Female pattern baldness (FPB) occurs along several different patterns, the most common consisting of diffuse thinning along the top and upper sides and back of the head, often sparing the frontal hairline.(1) In this classic FPB pattern, the hair loss is divided into 3 stages according to the Ludwig classification scheme, with stage 1 consisting of mild hair loss, with stage 3 extensive hair loss.(2) However, while this classification scheme is useful from an academic standpoint in its description of the degree of hair loss, it does not have much efficacy in assessing the degree of improvement that can be expected, and therefore help in counseling the patient. This is because the two most important predictors of success- or disappointment- are the density of the donor area, and the pattern (diffuse thinning versus patchiness) of hair loss in the recipient area(s). By density of the donor area, I am referring primarily to the presence of hairs of thick caliber as the most important predictor of success, and secondarily to hairs that grow closely together (dense concentration). By type of hair loss in the recipient area, the most important feature that determines success is a pattern of hair loss characterized by patchiness- large areas of non-hair bearing skin between the existing hairs- and of secondary importance the presence of hairs that are of normal to above normal caliber. The worst candidates are those with fine donor hairs (no matter the concentration of these hairs) and recipient areas characterized by diffuse thinning without large spaces between existing hairs into which large numbers of grafts can be inserted. To help deal with these variables, I have developed a simple classification scheme, where the caliber of the hairs and the degree of patchiness between these hairs are rated on a 1 to 5 scale (with 3 the average) for both the recipient and donor site areas. So, for example, a great candidate for a transplant procedure would be a woman who has, most importantly, a donor area hair caliber of 4/5 or greater, and a recipient area patchiness of 3/5 or greater.

When transplanting women with female pattern baldness, the finite supply of donor hairs limits the amount of coverage that can be obtained. While most women would like to have all the thinning areas treated, the work should be concentrated in those areas where it will provide the maximum benefit. Most commonly, these areas are the frontal region just behind and up to the hairline, and along the part line. For the best results, the procedure should maximize the number of hairs transplanted while minimizing the trauma to the existing hairs. This is usually best accomplished by the placing of two or three follicular unit grafts (for a total of, on average, three to five hairs) into each recipient site- except along the hairline where only a single graft containing one or two hairs is placed to assure a natural appearance. Patients can be assured that the growth of several hairs from a single recipient site will in no way give an unnatural “transplanted” appearance, because they are used to fill in areas between existing hairs.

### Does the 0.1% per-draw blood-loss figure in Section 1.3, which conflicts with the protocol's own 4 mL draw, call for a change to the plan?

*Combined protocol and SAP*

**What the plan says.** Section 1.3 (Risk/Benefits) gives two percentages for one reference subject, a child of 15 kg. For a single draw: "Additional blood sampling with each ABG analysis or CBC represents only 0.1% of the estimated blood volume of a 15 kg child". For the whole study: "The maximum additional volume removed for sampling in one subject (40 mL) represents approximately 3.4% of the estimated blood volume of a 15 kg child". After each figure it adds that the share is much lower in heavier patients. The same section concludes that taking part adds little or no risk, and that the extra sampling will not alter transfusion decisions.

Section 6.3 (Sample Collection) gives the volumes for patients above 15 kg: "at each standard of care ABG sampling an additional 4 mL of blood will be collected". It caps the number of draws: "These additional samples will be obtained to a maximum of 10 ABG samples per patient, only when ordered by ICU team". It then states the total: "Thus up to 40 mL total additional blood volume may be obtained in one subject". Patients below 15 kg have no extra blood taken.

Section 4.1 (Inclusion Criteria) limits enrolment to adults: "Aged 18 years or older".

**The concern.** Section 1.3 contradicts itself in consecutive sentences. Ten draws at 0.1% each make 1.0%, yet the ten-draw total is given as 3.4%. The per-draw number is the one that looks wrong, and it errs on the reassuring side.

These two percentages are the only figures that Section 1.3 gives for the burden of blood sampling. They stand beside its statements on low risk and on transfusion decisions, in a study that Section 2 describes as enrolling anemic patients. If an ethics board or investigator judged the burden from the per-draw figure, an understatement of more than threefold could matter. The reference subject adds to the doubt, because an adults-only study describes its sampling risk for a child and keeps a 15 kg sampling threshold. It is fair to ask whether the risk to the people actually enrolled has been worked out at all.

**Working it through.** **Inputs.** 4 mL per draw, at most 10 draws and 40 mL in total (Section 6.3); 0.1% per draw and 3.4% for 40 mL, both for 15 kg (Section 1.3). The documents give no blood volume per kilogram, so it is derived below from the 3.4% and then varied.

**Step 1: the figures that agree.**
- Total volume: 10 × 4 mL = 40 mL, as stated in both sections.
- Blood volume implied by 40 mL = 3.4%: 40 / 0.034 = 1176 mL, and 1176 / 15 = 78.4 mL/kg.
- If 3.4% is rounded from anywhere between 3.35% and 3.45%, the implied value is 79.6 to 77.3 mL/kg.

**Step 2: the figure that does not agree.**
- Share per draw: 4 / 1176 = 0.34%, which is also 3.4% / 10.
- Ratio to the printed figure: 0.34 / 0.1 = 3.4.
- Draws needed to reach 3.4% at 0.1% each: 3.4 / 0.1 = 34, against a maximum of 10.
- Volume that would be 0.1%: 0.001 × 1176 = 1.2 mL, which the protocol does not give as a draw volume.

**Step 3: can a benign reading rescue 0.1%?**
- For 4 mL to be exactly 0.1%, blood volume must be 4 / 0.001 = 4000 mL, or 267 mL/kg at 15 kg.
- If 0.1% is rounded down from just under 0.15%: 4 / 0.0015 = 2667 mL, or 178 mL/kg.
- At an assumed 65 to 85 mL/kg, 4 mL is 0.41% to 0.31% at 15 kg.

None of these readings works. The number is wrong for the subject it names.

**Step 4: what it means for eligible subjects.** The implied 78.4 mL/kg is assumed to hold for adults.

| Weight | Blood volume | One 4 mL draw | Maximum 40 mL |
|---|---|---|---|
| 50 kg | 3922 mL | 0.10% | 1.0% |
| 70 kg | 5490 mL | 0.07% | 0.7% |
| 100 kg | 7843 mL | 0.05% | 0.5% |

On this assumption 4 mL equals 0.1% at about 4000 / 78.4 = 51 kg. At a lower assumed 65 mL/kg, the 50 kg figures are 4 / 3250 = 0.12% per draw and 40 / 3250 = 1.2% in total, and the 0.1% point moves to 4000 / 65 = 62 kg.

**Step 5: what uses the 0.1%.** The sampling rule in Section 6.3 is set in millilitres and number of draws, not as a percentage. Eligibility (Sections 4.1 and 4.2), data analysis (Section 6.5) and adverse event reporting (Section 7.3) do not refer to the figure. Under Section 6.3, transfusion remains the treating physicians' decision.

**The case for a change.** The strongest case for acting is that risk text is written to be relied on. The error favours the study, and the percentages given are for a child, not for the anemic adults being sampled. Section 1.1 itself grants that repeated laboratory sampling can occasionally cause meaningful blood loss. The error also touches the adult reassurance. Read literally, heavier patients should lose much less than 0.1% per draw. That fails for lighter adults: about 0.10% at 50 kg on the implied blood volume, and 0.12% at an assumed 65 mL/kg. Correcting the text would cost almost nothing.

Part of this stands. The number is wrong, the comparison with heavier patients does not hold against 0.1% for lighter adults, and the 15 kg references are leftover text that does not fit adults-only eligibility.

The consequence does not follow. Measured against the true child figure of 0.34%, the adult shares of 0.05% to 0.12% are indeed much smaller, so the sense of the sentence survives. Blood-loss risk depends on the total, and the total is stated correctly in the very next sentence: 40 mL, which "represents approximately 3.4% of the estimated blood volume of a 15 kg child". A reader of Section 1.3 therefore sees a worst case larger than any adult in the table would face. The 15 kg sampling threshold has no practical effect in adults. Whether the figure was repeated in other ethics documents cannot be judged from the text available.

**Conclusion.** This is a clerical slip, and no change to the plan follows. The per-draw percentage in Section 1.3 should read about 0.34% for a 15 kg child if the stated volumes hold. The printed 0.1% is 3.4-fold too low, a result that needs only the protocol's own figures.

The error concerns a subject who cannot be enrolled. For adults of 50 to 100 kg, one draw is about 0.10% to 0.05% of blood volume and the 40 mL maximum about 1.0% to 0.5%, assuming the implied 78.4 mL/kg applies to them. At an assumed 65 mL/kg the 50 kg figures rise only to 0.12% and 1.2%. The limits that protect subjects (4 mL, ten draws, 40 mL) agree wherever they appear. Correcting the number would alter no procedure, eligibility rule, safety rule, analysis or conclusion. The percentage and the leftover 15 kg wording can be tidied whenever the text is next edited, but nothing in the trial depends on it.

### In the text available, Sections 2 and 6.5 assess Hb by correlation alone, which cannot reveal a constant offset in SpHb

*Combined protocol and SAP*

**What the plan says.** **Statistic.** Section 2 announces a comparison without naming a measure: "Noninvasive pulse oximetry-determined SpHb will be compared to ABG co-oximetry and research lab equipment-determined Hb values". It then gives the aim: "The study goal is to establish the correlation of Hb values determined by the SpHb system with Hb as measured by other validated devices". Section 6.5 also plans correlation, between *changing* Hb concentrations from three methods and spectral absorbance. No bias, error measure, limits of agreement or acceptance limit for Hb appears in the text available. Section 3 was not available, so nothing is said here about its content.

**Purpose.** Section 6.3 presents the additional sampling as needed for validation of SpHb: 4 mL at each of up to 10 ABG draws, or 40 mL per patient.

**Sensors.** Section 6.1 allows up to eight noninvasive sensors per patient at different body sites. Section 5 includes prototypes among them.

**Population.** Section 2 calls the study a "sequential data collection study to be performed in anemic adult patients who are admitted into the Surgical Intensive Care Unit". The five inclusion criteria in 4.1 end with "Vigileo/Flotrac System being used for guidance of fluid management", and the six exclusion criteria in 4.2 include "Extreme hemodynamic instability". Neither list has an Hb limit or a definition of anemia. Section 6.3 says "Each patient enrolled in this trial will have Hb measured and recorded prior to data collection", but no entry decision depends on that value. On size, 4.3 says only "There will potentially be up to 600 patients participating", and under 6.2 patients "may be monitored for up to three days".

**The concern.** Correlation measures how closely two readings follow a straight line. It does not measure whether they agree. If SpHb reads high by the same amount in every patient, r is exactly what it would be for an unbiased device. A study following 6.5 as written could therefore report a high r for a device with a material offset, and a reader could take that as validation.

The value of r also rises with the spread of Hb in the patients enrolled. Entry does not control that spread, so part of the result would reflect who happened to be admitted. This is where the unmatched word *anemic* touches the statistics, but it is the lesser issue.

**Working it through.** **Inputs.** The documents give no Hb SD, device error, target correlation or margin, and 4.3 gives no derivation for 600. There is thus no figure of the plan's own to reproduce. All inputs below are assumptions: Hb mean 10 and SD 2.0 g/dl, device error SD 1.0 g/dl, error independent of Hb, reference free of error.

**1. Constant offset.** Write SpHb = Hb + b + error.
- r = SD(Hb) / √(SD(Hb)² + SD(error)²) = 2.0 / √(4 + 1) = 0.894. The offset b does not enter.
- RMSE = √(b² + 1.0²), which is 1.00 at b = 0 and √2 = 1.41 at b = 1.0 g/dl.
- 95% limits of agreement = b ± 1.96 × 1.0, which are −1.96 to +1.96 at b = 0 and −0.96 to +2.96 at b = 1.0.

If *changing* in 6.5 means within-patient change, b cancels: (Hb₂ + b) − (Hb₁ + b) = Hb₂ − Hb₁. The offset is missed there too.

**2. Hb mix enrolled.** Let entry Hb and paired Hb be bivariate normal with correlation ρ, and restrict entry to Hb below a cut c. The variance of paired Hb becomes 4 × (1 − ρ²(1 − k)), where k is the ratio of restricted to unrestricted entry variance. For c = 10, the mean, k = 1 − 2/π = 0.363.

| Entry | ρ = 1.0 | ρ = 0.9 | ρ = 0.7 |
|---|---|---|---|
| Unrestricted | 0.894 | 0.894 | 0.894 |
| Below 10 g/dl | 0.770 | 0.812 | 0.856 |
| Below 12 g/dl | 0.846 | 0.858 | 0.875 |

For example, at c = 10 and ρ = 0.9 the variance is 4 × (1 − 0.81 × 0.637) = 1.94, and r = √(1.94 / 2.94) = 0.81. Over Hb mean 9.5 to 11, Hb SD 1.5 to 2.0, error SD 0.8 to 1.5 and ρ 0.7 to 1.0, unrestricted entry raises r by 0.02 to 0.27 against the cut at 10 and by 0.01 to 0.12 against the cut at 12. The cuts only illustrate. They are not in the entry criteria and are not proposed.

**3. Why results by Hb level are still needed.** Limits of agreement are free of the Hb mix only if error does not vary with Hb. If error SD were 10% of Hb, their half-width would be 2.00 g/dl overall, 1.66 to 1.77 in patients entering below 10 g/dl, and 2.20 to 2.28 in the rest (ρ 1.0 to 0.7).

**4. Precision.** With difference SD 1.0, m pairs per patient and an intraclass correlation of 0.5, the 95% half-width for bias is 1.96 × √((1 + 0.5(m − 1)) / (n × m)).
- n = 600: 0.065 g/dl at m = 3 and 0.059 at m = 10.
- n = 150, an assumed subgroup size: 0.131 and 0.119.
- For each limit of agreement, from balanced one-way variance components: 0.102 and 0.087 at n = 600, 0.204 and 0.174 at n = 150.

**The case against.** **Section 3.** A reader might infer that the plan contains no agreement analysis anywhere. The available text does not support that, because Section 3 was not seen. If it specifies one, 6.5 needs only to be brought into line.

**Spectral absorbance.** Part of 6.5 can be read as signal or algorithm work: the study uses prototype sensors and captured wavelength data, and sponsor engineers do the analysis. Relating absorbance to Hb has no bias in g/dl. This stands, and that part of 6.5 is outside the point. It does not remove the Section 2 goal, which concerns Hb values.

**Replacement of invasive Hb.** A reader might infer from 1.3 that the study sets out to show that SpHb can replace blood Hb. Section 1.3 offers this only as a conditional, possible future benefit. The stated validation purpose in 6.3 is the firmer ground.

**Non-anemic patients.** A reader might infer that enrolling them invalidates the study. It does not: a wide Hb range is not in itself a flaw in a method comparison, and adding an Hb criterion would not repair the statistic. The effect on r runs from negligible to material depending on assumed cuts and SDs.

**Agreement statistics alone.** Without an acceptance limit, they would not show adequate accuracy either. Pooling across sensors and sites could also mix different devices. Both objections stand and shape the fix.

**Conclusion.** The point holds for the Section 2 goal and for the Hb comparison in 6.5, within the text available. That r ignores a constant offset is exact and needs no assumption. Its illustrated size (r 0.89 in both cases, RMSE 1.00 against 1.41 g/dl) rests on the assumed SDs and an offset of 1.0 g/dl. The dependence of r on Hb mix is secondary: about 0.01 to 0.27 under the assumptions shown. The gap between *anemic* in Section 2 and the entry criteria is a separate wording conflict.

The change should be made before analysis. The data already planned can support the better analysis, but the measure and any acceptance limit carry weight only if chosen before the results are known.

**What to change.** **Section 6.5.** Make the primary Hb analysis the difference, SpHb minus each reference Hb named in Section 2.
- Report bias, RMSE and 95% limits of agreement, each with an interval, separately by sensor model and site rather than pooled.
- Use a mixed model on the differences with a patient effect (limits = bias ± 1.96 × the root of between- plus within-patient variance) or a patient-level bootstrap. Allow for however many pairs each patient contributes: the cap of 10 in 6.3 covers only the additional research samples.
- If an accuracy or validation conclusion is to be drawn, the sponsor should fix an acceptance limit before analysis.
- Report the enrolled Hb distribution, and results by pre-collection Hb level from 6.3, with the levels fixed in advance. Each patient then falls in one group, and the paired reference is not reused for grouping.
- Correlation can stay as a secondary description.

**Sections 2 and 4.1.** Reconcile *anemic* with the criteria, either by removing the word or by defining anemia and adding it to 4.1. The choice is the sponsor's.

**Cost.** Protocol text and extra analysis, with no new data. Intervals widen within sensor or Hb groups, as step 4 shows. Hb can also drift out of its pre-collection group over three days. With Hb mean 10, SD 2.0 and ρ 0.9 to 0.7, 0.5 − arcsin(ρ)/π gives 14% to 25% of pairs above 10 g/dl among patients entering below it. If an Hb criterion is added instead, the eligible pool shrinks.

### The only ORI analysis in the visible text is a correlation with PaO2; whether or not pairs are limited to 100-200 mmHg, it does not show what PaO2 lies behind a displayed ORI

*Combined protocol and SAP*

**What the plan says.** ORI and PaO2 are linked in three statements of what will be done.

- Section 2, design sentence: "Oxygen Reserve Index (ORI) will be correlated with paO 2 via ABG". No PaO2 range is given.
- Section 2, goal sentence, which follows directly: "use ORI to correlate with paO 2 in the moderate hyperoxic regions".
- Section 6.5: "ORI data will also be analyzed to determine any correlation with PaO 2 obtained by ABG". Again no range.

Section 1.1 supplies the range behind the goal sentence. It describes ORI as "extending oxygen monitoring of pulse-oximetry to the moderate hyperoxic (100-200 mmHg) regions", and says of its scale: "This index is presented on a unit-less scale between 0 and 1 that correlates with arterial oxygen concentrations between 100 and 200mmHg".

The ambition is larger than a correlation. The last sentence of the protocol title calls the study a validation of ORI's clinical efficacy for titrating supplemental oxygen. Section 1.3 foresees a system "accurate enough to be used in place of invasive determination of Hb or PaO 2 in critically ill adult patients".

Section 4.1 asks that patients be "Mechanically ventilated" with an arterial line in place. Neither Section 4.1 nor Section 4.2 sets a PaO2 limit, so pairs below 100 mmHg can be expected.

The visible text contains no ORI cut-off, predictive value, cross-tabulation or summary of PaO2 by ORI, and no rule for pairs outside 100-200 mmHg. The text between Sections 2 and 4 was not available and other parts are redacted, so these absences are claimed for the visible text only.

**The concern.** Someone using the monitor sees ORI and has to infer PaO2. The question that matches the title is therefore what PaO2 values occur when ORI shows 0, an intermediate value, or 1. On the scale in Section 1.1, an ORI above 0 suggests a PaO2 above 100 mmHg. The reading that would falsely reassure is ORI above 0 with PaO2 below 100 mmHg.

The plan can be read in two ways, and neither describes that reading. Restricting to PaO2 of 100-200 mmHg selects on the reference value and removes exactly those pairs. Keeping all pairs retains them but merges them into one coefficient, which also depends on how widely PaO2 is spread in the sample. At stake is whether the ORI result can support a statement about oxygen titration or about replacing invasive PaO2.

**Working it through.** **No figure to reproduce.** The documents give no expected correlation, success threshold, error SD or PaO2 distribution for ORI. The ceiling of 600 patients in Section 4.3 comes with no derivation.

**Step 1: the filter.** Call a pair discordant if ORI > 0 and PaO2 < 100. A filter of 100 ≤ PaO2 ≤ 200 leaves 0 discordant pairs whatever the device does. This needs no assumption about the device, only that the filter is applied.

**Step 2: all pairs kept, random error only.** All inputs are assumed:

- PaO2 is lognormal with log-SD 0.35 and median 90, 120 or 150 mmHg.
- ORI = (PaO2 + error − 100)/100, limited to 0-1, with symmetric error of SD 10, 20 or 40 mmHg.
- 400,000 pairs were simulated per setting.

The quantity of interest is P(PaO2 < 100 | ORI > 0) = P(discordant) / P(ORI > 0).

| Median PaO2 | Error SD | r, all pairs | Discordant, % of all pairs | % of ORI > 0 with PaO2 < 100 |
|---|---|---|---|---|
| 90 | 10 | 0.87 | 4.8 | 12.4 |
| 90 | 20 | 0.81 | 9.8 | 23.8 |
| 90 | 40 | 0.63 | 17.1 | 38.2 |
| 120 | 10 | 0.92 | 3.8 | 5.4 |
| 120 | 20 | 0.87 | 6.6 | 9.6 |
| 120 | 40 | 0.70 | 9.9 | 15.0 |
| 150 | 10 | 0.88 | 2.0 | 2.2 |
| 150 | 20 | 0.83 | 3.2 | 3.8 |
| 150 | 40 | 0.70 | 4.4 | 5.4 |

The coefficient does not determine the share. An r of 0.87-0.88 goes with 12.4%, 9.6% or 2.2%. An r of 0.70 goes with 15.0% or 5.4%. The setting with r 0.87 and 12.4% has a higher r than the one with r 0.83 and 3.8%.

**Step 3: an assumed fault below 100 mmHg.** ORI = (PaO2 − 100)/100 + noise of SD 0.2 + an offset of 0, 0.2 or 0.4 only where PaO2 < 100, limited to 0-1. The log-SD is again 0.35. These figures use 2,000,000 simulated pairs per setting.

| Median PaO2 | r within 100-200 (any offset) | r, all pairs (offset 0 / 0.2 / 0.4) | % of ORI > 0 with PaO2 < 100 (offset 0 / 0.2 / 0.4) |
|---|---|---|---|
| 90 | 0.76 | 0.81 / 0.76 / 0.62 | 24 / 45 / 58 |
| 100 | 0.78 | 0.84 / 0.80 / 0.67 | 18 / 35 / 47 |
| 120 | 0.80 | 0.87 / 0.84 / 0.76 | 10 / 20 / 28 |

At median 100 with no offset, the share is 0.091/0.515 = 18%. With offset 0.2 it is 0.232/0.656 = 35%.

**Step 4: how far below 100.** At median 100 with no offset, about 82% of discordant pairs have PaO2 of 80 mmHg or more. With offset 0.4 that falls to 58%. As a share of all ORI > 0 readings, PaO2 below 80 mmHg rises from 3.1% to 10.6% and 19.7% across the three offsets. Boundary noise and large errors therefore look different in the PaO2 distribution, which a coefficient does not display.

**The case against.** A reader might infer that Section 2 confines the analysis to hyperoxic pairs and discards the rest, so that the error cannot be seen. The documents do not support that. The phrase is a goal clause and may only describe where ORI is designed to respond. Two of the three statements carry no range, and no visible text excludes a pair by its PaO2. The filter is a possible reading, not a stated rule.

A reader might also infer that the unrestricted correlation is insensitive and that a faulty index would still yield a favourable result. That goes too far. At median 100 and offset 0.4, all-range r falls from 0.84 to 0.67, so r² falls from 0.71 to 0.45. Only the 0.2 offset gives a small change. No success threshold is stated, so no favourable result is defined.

In the typical case, 1000 to 1200 grafts (or around 2400 hairs) are transplanted. The recipient sites are slits made by blades 0.6 mm typically up to 0.9 mm in size- very tiny but a major boost in avoiding trauma to surrounding hairs. The grafts are carefully placed into the incisions, keeping them moist to maximize hair growth. To minimize ischemic shock to the existing hairs, the local anesthetic contains a low concentration of epinephrine, generally less than 1:200,000. To further minimize the loss of hairs due to shock, and to accelerate the regrowth of the transplanted hairs, the patient starts at 2-weeks post procedure the daily application of minoxidil 2%. With this regimen, the hairs can be expected to start growing at 2 ½ months, rather than the typical 4 months

The Sequelae of Prior Plastic Surgery, and Advancing Overly High Hairlines

Another common condition in women effectively treated with hair transplants is the alopecic scarring and hairline distortion associated with prior plastic surgery. The most common types of distortion are hair thinning and loss in the superior temporal region, and.the loss of the sideburns from rhytidectomy incisions that extend superiorly into the upper temporal region, thus pulling the temporal tuft along this superior vector.(3,4) While this incision design helps to improve ptosis of the lateral eyebrow, it can result in hairline distortion. Another distortion is the excessive elevation of the frontal hairline associated with coronal browlift incisions in patients with pre-existing high foreheads.(5) Meanwhile, alopecic scarring most commonly occurs along the frontal and temporal incisions of browlifts, and the occipital incisions of rhytidectomy. The goal of hair transplantation in these cases is to restore hair growth in the scarred and thinned out areas, and to recreate the normal anatomy of the temporal tufts and the frontal and temporal hairline.